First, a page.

The world's largest 'carbon vacuum': Sucking the air clean to stop climate change
Daniel Harries

The Orca Plant, located in the picturesque Hveradalir geothermal area, Iceland, is the world's largest direct air carbon dioxide removal and storage facility.

According to its developers – Switzerland's Climeworks and Iceland's Carbfix – facilities like these are fast becoming a crucial tool in the fight against climate change.

Named after the word orka in Icelandic, meaning energy, the facility sucks carbon dioxide from the air, turning it into rock and burying it underground. Strategically located near the Hellisheidi Geothermal Power Plant, Orca is run entirely on renewable energy.


How does it work?

The plant can draw 4,000 tons of carbon dioxide out of the air each year, equating to the estimated annual emissions given off by nearly 900 cars.

"You can think of it basically as maybe industrial photosynthesis," Christoph Beuttler, head of climate policy at Climeworks, tells CGTN Europe.



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The plant uses large fans to draw air into a collector and then uses a "highly selective filter that only attracts CO2," explains Beuttler. The collector is then closed and the temperature is raised to 100 degrees Celsius. This process "makes the CO2 unstick from the filter," leaving a product of pure CO2.

To store the CO2, the product is mixed with water and plunged into the earth, as deep as 1,000 meters into the basalt rock. The mixture will then turn to stone over two years.


What effect could it have?

Carbon dioxide removal proponents believe these technologies can be an effective tool against climate change.

A United Nations report from earlier this year stated that if the process is scaled up, it could help limit global warming to 1.5 degrees Celsius.

Detractors believe the technology is too costly and impractical to be a viable solution to the pressing concerns of a warming climate.

Environmentalist Greta Thunberg has dismissed engineered solutions similar to that used at the Orca Plant as "technologies that barely exist," instead promoting nature-based solutions such as tree growing.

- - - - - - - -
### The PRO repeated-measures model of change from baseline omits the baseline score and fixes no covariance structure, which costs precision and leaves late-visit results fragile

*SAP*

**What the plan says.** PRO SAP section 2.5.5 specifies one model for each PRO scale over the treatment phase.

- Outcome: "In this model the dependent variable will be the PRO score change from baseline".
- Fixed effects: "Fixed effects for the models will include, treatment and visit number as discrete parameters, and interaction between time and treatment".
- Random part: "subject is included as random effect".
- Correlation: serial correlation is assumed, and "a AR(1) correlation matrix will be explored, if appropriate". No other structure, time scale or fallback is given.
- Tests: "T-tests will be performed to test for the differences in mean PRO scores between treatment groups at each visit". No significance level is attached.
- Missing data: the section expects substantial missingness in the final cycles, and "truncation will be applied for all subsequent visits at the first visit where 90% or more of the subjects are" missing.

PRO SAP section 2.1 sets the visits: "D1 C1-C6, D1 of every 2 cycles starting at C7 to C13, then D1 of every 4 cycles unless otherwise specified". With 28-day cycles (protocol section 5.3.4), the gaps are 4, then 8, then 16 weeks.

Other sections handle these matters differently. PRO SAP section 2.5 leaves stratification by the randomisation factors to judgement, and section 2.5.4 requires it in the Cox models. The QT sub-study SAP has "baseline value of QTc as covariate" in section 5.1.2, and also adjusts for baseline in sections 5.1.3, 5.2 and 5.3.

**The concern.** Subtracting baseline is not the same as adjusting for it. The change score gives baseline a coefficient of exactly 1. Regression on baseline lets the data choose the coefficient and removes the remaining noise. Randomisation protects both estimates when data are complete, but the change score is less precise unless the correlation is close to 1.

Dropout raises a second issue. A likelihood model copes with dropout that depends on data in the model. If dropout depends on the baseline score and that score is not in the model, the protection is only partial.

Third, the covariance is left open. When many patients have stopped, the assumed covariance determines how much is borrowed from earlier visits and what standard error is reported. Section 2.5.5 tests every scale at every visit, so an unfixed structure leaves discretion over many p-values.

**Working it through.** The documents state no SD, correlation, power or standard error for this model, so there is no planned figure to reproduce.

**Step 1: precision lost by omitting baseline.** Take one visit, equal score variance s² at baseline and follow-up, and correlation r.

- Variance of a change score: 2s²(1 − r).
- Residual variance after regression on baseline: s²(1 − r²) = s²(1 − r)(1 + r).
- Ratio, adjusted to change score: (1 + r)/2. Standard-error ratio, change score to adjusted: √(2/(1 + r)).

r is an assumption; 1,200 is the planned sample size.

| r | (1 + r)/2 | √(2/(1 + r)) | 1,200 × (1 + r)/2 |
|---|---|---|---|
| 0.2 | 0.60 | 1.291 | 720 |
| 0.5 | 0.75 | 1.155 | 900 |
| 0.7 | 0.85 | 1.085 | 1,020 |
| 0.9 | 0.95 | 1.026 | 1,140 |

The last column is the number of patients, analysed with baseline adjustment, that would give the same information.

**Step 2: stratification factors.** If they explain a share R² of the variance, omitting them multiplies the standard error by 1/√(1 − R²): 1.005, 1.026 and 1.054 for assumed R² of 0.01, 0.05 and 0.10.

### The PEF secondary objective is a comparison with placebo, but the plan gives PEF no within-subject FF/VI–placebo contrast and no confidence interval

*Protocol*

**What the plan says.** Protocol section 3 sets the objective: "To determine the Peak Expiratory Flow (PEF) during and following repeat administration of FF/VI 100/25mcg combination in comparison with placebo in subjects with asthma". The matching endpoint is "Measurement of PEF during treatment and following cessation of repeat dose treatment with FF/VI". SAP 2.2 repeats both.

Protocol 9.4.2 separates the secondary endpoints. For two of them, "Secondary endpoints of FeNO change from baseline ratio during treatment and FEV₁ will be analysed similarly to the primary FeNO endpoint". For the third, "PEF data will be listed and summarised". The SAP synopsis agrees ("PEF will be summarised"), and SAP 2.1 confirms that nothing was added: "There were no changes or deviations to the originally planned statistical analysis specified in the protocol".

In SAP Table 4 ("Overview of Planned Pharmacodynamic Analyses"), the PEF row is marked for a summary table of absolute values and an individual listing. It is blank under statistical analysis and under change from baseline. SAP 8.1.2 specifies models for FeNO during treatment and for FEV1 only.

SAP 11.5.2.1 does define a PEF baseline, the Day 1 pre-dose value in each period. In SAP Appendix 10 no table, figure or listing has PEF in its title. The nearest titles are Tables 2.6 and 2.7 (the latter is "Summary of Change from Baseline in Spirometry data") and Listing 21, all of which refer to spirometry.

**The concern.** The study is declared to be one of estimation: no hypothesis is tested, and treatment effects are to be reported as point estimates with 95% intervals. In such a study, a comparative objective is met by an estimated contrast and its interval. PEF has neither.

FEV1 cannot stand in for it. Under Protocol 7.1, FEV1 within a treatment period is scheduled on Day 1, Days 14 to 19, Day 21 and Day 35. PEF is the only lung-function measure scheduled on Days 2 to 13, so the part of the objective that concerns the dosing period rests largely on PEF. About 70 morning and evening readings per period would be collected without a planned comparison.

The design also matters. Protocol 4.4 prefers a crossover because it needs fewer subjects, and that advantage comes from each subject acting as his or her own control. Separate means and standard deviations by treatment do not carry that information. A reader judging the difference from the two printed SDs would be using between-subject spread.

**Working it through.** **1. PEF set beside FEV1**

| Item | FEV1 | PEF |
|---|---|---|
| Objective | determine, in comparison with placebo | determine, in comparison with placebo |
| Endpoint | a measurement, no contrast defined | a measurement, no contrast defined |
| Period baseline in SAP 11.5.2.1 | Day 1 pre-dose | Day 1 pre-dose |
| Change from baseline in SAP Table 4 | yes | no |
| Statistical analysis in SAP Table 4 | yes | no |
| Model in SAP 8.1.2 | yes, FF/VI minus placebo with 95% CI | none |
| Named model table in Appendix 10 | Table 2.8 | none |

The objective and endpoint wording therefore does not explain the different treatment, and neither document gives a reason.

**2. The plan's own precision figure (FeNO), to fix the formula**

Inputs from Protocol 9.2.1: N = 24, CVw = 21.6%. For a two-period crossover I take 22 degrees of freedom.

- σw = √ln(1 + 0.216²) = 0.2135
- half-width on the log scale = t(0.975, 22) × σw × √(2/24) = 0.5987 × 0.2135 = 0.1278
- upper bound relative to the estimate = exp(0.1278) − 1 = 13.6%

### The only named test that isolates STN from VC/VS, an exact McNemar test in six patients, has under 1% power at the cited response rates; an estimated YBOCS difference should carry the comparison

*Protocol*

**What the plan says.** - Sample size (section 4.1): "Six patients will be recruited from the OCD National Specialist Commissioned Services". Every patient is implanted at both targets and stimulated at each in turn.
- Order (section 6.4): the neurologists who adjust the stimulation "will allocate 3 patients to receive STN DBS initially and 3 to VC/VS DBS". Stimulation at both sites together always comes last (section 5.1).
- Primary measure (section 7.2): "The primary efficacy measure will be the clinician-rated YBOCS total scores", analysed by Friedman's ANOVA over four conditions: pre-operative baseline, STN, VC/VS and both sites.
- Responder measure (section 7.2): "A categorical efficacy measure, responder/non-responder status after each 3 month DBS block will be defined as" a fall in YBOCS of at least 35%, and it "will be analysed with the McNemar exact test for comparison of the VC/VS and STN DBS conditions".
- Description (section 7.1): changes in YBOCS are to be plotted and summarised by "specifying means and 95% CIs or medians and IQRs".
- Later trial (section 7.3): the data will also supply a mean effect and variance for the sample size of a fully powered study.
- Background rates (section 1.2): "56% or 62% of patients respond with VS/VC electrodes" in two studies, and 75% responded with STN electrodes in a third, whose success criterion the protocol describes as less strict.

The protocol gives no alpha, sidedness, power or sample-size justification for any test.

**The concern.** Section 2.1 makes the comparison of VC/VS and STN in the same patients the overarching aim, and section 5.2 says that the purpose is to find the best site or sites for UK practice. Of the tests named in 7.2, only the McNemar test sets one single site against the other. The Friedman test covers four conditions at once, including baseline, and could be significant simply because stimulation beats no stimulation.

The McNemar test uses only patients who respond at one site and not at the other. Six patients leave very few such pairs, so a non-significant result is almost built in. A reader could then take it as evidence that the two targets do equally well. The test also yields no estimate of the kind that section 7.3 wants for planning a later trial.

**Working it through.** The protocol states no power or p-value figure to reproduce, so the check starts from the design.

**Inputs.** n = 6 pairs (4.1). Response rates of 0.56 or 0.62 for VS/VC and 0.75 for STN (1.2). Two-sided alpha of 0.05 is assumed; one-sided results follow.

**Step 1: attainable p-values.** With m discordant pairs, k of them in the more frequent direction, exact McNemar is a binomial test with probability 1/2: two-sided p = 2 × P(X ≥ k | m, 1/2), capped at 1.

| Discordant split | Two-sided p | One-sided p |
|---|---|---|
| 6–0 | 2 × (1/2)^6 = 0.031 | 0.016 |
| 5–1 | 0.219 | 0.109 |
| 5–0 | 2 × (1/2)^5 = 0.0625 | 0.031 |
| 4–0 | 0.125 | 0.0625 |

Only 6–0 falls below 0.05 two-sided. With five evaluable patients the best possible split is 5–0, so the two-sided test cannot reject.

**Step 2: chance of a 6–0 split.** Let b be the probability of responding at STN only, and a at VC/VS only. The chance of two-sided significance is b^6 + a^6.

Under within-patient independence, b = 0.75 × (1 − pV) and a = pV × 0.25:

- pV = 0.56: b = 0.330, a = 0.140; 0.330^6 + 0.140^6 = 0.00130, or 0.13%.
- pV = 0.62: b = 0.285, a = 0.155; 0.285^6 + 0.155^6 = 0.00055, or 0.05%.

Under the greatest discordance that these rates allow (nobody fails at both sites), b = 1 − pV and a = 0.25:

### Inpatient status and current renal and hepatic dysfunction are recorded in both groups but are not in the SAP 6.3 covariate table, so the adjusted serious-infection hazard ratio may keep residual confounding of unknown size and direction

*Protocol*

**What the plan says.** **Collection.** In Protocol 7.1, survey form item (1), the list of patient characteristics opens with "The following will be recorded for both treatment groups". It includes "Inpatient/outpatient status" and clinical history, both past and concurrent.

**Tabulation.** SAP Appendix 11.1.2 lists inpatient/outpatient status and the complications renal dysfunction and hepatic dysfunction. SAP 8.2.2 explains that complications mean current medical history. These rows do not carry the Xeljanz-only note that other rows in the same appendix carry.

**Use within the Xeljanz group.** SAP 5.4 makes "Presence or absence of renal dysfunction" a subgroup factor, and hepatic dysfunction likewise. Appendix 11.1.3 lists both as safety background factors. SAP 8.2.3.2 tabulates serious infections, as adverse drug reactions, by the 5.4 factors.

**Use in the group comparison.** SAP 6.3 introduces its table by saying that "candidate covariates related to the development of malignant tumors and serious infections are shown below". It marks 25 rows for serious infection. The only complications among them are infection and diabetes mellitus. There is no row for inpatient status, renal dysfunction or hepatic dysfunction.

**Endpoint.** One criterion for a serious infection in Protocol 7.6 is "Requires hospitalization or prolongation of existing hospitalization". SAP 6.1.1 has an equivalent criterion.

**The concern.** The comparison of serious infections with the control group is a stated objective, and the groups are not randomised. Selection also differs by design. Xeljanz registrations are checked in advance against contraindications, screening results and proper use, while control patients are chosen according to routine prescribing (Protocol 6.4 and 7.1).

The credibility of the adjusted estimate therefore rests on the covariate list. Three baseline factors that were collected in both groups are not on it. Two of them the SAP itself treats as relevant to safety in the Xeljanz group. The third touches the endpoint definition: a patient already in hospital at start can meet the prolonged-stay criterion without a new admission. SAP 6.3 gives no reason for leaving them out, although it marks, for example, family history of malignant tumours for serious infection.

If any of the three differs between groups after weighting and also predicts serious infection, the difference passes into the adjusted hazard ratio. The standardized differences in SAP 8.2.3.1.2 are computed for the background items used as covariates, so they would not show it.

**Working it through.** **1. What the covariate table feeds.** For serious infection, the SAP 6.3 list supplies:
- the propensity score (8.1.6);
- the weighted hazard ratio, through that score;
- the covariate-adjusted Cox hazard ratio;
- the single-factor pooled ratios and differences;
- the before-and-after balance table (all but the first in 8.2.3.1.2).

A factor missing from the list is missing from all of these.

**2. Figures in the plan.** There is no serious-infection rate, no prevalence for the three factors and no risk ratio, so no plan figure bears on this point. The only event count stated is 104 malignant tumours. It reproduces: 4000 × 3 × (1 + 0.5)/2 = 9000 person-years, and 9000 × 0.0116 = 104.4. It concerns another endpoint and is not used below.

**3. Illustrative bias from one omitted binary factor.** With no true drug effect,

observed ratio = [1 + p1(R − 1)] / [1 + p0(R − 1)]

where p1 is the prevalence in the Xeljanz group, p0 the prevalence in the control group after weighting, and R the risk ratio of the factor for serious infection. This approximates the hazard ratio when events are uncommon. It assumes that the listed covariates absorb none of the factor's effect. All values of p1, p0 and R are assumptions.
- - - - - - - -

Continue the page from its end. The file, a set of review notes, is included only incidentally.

Climeworks have 15 machines in operation and the new facility in Iceland is the largest yet./Climeworks

Climeworks have 15 machines in operation and the new facility in Iceland is the largest yet./Climeworks

In response, Beuttler believes nature-based and tech-based solutions should work in tandem. "It's very important to develop these solutions together and not pitch them against each other on price because they behave in different ways.

"Forestation will likely go up in price if there's more demand and technologies come down in price if we scale them up."

Beuttler, who represented the company at the recent COP26 climate summit in Glasgow, believes carbon removal technology is akin to solar energy. Once prohibitively expensive, solar was made cheaper as it developed, with more companies and investors backing the renewable energy.

"We know how this works. We make more of them and then the cost will come down through economies of scale and learning rates. That's a given," notes Beuttler. 

"We have a possibility to stay within Paris [Agreement targets] and that involves getting emissions down and scaling up carbon removal technologies. And if we start now, we can make it and costs will come down, but we have to put the money in at that point."


Video editor: Pedro Duarte

Cover image credit: /Climeworks 

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